Currently, no medicines are proven to slow the progression of IPF.
Prednisone, azathioprine (A-zah-THI-o-preen), and N-acetylcysteine (a-SEH-til-SIS-tee-in) have been used to treat IPF, either alone or in combination. However, experts have not found enough evidence to support their use.
Prednisone is an anti-inflammatory medicine. You usually take it by mouth every day. However, your doctor may give it to you through a needle or tube inserted into a vein in your arm for several days. After that, you usually take it by mouth.
Because prednisone can cause serious side effects, your doctor may prescribe it for 3 to 6 months or less at first. Then, if it works for you, your doctor may reduce the dose over time and keep you on it longer.
Azathioprine suppresses your immune system. You usually take it by mouth every day. Because it can cause serious side effects, your doctor may prescribe it with prednisone for only 3 to 6 months.
If you don't have serious side effects and the medicines seem to help you, your doctor may keep you on them longer.
N-acetylcysteine is an antioxidant that may help prevent lung damage. You usually take it by mouth several times a day.
A common treatment for IPF is a combination of prednisone, azathioprine, and N-acetylcysteine. However, this treatment was recently found harmful in a study funded by the National Heart, Lung, and Blood Institute (NHLBI).
If you have IPF and take this combination of medicines, talk with your doctor. Do not stop taking the medicines on your own.
The NHLBI currently supports research to compare N-acetylcysteine treatment with placebo treatment (sugar pills) in patients who have IPF.
Researchers, like those in the Idiopathic Pulmonary Fibrosis Network, are studying new treatments for IPF. With the support and guidance of the NHLBI, these researchers continue to look for new IPF treatments and therapies.
Some of these researchers are studying medicines that may reduce inflammation and prevent or reduce scarring caused by IPF.
If you're interested in joining a research study, talk with your doctor. For more information about ongoing research, go to the "Clinical Trials" section of this article.
Other treatments that may help people who have IPF include the following:
If the amount of oxygen in your blood gets low, you may need oxygen therapy. Oxygen therapy can help reduce shortness of breath and allow you to be more active.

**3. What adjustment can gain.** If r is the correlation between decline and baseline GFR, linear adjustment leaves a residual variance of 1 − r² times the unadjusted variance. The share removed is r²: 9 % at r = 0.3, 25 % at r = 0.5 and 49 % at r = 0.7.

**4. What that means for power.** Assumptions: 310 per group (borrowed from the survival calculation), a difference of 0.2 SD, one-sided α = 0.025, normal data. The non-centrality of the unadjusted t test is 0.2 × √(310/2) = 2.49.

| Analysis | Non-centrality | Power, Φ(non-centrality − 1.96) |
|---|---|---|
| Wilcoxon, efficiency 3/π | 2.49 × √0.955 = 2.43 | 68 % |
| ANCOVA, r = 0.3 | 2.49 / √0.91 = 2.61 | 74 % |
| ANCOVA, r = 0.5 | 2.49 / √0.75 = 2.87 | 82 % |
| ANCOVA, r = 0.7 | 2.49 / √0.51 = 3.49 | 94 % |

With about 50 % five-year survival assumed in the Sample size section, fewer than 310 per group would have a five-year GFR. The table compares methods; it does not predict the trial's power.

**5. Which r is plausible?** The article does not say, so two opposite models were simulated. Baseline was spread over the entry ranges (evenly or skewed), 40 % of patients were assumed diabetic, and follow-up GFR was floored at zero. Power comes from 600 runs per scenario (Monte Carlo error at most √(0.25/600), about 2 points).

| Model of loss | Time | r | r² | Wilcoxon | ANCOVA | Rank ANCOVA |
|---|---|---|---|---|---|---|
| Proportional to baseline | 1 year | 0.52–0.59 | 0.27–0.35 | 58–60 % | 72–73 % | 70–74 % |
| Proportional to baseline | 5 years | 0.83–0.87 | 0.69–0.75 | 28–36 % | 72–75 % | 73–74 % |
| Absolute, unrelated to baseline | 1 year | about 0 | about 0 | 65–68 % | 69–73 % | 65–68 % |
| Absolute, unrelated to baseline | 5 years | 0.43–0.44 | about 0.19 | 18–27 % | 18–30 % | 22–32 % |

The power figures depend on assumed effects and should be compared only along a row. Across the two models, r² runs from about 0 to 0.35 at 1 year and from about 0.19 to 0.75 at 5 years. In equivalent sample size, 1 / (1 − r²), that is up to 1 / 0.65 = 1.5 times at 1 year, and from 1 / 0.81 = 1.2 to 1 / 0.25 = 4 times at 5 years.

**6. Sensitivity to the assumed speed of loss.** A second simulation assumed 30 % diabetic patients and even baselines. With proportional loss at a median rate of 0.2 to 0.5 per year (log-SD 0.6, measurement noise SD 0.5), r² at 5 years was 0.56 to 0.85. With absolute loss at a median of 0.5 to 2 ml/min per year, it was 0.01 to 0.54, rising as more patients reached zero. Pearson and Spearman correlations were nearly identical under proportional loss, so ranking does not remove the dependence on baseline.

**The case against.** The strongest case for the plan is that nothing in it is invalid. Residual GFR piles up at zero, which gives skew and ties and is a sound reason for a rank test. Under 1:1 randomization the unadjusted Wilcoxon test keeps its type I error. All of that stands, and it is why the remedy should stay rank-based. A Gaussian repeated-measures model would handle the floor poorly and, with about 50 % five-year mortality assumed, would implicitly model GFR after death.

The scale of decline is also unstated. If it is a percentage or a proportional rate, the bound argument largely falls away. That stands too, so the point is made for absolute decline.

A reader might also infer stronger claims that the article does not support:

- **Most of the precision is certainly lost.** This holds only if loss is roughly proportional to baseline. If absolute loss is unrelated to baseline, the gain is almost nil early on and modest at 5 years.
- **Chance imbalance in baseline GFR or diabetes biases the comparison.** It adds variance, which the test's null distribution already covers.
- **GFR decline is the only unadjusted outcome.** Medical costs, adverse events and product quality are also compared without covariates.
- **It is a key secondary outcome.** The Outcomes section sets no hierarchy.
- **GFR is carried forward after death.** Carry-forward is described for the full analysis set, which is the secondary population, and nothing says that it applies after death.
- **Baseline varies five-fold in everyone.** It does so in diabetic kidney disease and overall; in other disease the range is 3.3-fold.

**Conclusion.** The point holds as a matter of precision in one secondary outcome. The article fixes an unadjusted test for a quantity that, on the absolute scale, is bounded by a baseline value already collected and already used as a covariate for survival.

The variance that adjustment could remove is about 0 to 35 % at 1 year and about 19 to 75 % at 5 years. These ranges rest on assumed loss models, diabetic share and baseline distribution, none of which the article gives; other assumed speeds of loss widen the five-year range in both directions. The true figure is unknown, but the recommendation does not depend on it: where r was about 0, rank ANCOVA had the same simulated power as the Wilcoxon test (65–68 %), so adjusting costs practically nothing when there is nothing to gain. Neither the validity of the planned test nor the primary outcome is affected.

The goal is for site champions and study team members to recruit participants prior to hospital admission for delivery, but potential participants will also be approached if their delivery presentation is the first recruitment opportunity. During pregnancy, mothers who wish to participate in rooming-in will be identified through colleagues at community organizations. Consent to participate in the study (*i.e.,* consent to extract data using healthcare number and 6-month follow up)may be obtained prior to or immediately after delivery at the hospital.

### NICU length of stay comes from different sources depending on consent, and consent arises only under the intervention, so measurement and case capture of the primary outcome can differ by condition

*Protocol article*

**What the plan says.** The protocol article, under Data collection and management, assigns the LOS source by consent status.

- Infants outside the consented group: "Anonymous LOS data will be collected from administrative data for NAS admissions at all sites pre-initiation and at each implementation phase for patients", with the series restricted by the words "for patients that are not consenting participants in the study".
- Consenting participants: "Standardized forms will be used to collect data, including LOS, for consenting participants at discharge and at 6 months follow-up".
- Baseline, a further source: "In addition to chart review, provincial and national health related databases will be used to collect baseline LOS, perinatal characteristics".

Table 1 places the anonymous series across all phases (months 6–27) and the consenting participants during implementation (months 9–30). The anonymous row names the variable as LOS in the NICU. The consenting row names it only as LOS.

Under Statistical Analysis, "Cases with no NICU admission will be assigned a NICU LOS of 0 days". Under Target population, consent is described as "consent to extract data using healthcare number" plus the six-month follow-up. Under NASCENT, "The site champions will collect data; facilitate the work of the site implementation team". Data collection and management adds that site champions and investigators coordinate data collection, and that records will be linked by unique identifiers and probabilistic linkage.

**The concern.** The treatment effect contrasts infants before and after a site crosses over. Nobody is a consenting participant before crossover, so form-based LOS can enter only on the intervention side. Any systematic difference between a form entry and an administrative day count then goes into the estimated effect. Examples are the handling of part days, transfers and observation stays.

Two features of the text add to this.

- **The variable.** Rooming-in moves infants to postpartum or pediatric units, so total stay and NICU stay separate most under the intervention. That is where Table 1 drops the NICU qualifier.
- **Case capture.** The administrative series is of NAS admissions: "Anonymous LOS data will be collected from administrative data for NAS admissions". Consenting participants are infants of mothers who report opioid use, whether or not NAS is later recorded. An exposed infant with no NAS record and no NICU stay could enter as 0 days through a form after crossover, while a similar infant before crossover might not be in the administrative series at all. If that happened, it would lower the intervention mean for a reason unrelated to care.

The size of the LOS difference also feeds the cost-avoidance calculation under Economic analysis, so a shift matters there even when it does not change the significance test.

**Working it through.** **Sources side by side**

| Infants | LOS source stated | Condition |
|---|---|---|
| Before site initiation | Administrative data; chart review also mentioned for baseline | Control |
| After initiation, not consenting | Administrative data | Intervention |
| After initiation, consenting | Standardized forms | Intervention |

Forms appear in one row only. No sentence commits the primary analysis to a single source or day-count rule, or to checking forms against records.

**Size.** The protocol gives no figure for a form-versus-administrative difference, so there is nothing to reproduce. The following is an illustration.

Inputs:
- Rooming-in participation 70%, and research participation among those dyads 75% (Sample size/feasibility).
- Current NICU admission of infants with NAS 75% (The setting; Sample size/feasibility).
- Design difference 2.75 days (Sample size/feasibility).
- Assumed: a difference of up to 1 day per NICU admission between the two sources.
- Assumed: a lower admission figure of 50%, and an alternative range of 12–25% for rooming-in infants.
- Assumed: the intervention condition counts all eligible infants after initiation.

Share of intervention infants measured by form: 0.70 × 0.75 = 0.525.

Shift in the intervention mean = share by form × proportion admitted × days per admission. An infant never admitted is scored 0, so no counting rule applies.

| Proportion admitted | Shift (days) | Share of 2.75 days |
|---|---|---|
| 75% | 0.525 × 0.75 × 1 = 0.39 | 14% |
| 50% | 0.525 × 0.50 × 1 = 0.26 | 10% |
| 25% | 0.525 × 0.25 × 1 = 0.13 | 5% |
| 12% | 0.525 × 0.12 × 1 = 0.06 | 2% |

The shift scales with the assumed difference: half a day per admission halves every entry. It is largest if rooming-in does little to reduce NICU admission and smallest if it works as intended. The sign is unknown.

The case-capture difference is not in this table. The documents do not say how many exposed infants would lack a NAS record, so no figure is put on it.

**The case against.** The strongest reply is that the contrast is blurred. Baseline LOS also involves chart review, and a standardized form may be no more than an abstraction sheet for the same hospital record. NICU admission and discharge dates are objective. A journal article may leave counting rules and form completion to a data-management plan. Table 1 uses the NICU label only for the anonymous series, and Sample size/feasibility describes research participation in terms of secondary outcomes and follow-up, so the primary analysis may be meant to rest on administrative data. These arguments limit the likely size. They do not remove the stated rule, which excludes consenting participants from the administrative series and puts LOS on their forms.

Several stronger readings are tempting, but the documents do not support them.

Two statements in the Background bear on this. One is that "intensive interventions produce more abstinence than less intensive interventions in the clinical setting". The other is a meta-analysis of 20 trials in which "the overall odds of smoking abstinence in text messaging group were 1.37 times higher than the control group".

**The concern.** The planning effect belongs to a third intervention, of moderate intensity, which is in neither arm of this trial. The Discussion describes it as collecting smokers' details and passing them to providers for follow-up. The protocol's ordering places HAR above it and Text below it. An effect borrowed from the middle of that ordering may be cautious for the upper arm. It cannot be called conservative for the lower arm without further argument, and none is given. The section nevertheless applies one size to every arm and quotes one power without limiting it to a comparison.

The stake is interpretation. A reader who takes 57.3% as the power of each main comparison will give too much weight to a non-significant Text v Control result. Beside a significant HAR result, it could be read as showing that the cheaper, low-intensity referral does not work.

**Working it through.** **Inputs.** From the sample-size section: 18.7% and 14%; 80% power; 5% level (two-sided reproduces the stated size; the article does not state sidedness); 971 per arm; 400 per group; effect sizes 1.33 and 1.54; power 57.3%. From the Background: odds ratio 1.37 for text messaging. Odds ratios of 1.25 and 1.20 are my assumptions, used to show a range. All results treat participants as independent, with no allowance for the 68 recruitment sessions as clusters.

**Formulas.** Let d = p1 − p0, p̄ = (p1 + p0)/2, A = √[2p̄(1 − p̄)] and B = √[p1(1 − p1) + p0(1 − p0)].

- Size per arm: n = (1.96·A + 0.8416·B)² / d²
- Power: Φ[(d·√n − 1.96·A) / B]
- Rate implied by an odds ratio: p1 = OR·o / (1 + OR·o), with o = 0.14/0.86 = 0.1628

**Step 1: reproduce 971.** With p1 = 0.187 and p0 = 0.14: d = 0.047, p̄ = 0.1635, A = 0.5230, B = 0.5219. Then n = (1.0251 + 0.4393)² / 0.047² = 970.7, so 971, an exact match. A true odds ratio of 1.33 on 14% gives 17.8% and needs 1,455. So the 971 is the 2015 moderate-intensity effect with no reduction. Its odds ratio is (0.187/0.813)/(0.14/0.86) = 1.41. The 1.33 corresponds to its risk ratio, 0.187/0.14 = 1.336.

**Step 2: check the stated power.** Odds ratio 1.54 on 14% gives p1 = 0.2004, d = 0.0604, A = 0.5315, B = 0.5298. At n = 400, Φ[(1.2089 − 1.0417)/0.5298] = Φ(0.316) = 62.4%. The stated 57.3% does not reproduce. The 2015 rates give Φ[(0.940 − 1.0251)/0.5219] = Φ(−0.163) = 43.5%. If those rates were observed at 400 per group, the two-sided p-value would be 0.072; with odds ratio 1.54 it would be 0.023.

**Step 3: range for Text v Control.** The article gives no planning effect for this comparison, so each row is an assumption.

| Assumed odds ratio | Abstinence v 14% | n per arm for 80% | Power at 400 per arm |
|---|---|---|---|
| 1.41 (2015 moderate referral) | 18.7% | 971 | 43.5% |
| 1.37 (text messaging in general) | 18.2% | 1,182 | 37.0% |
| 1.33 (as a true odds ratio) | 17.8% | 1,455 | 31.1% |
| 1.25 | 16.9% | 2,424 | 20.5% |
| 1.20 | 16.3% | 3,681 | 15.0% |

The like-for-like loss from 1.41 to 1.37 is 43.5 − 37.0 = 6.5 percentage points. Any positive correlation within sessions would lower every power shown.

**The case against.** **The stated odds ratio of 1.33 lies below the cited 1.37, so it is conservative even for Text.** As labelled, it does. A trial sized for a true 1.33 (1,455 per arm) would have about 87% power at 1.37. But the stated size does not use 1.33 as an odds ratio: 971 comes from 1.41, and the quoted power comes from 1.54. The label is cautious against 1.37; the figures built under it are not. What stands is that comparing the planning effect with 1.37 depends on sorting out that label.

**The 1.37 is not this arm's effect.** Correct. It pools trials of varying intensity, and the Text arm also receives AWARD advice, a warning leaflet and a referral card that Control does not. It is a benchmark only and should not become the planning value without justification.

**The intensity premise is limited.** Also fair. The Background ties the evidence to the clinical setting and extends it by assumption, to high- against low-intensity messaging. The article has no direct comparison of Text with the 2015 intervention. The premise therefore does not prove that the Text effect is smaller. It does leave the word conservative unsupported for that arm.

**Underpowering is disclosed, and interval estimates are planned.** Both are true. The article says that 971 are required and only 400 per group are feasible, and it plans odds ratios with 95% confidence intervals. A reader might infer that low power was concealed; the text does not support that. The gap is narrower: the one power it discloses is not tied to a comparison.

Oxygen usually is given through nasal prongs or a mask. At first, you may need it only during exercise and sleep. As your disease worsens, you may need it all the time.
For more information, go to the Health Topics Oxygen Therapy article.
PR is now a standard treatment for people who have chronic (ongoing) lung disease. PR is a broad program that helps improve the well-being of people who have breathing problems.
The program usually involves treatment by a team of specialists in a special clinic. The goal is to teach you how to manage your condition and function at your best.
PR doesn't replace medical therapy. Instead, it's used with medical therapy and may include:
For more information, go to the Health Topics Pulmonary Rehabilitation article.
Your doctor may recommend a lung transplant if your condition is quickly worsening or very severe. A lung transplant can improve your quality of life and help you live longer.
Some medical centers will consider patients older than 65 for lung transplants if they have no other serious medical problems.
The major complications of a lung transplant are rejection and infection. ("Rejection" refers to your body creating proteins that attack the new organ.) You will have to take medicines for the rest of your life to reduce the risk of rejection.
Because the supply of donor lungs is limited, talk with your doctor about a lung transplant as soon as possible.
For more information, go to the Health Topics Lung Transplant article.
The NHLBI updates Health Topics articles on a biennial cycle based on a thorough review of research findings and new literature. The articles also are updated as needed if important new research is published. The date on each Health Topics article reflects when the content was originally posted or last revised.